Some time ago I purchased this used Graphic Crown. Besides the fact that it has had a bad time and probably due to that, was held mainly together by glue, I was intrigued by its very rare attributes mounted inside and outside the camera body. There was a huge electric switch, including two plugs found on the right side of the camera, right behind the Kalart Rangefinder and a strange aluminum part inside the housing, what later appeared to be a battery holder. The camera seemed to need a good cleaning, so I decided to dissemble the camera to all its parts. Not at least to find out the meaning and working of these two unknown attributes.
I had to disassemble the camera completely to remove all the glue, dust, dirt and rust
The two unknown attributes
On the left: Dismounted battery holder and Focuspot switch. On the right: The battery holder inside the camera body.
This modified Crown, probably personalized for night photography by a former press photographer, was equipped with an electric release button on top of the camera and a huge switch, located behind the Kalart rangefinder to control the Focuspot. To power the shutter solenoid, this camera had an extra battery pack inside the housing with an output of 3 volts. The solenoid operates independently from the flash battery holder.
A = almost hidden behind the solenoid, we find the plug coming from the electric release on top of the camera.
B= Shutter release lever controlled by the solenoid.
C= indicator shows the selected bulb ignition
D= fires bulb when shutter is open on selected peak by C
There is an extra battery holder attached inside the housing against the top of it. This unit powers the electric release knob on top of the housing which makes the shutter goes off by tripping the Graflex solenoid. (A ) which opens the shutter by release lever ( B). The shutter on its turn makes the flash goes off (D).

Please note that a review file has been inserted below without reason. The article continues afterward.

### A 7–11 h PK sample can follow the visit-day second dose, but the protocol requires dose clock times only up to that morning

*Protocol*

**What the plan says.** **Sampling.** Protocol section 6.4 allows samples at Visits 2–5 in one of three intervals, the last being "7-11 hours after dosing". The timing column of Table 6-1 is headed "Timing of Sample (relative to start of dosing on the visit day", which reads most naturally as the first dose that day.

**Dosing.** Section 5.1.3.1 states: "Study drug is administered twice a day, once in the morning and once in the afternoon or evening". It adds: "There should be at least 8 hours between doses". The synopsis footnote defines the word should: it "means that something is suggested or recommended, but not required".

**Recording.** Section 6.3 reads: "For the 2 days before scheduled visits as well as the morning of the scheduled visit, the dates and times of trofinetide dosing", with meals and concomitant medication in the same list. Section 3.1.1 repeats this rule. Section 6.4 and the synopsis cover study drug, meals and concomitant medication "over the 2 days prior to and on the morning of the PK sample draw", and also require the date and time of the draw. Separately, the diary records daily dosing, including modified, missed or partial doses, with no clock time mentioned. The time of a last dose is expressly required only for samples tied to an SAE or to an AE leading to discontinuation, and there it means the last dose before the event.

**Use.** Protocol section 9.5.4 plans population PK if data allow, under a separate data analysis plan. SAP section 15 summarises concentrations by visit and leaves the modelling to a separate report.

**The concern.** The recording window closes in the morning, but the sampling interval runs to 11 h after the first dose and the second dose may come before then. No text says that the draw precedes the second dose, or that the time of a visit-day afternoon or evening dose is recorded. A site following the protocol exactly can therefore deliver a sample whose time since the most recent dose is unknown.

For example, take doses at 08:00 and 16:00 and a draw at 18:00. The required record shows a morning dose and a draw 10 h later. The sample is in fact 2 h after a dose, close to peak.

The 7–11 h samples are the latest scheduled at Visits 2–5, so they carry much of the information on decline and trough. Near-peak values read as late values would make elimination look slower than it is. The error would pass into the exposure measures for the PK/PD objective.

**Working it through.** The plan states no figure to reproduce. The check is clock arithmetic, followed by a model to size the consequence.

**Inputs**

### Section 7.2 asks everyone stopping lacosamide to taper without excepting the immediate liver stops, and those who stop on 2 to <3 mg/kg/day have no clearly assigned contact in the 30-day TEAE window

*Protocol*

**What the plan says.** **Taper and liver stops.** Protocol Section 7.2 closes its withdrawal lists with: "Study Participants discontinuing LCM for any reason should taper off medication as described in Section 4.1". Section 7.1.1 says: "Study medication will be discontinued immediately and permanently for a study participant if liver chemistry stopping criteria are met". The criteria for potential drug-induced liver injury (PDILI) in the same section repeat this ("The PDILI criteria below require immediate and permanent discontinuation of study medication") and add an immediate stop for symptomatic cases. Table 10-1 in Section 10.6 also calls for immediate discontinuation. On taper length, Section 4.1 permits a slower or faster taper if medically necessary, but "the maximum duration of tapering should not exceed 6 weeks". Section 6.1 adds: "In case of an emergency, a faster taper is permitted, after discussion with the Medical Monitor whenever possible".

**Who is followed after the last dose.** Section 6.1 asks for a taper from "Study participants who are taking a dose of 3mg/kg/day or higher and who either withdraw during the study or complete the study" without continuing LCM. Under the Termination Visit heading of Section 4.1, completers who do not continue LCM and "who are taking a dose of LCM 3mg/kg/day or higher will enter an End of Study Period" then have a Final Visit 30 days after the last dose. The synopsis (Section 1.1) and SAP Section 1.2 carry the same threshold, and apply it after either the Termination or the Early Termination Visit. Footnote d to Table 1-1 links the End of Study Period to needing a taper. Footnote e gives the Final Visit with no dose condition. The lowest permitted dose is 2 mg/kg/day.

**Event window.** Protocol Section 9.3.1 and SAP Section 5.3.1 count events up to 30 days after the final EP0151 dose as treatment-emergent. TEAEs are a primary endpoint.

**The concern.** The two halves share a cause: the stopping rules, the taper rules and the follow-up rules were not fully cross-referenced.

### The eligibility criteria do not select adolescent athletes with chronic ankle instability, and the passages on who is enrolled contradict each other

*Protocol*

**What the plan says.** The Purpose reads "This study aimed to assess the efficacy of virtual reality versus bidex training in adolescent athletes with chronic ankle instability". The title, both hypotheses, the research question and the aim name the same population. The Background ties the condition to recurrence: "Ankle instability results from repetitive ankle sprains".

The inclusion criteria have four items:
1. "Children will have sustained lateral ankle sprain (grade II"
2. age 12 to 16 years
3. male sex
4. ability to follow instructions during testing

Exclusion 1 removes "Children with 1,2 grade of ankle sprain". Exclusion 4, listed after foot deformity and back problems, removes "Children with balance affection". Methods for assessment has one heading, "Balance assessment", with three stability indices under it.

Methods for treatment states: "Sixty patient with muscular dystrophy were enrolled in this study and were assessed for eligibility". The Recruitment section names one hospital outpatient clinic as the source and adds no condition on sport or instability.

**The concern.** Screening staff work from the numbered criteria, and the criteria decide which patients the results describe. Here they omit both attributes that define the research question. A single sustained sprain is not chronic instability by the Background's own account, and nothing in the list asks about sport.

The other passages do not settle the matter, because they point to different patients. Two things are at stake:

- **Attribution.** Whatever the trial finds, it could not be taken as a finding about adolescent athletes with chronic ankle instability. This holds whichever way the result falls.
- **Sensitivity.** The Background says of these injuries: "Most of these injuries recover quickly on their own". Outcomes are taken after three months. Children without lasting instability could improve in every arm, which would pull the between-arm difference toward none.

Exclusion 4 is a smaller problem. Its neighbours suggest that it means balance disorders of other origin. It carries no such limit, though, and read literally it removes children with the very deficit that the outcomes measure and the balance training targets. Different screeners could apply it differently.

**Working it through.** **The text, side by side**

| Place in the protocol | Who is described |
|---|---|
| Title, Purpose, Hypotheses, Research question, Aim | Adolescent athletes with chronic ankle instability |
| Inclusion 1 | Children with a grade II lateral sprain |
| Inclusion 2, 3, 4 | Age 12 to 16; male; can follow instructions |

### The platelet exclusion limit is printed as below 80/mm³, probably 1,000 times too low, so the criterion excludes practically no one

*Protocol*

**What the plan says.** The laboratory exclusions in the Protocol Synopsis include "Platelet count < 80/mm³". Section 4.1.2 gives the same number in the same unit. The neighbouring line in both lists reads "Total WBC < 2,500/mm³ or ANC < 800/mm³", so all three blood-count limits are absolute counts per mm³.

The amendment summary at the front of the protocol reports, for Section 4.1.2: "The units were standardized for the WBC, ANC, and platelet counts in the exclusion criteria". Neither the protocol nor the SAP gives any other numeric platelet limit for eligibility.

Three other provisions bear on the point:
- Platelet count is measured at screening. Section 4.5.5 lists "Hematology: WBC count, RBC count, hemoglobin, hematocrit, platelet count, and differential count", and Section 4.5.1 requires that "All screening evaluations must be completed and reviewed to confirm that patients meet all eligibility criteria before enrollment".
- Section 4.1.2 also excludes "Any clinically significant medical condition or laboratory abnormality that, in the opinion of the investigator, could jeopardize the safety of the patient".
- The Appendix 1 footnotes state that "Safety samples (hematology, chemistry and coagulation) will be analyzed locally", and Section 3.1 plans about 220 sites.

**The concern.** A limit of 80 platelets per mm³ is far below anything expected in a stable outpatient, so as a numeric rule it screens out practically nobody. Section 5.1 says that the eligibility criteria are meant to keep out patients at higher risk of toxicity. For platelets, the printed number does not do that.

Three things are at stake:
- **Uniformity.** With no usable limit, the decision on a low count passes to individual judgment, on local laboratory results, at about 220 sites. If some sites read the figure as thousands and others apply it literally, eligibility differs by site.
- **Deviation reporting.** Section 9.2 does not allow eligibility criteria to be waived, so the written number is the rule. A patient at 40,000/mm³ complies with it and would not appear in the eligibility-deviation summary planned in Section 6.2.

After cleaning, rewiring and adjusting, I replaced the electric button on top. Instead of the Heiland, I replaced a Graflite battery holder. I found new parts for the electric switch and after repairing, cleaning and repainting it, I mounted it on its original location. I connected the Focuspot switch to the BATTERY outlet and the Graphex shutter bi-post to the SHUTTER outlet of the Graflite Flash.
Main switch of the Graflite on N
Well, now it is quite easy to take pictures in dimmed light. The photographer can switch on the Focuspot to focus on the subject with the focus knob using his right hand. Once the subject is in focus, he just has to push the electric button with his left hand forefinger, making the shutter and flash to fire. I believe this is even more fast and secure than the original Graflex configuration, as there is no time lost by moving the right hand and loosing grip of the camera after focusing, just to find the main switch on the Graflite . Another advantage is the hidden solenoid release cable and the short Kalart Focuspot wiring. Imagine two more coils hanging around the lens trying to sabotage your picture. Really a very smart construction I'd say !
The Focuspot controlled by the earlier mentioned switch (photo on the right) is powered by the flash battery holder.
Now it all works fantastic. Focusing and shooting ...perfect synchronised, swift and reliable.
More about this restoring project
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Flashing Focusing Technical Pages
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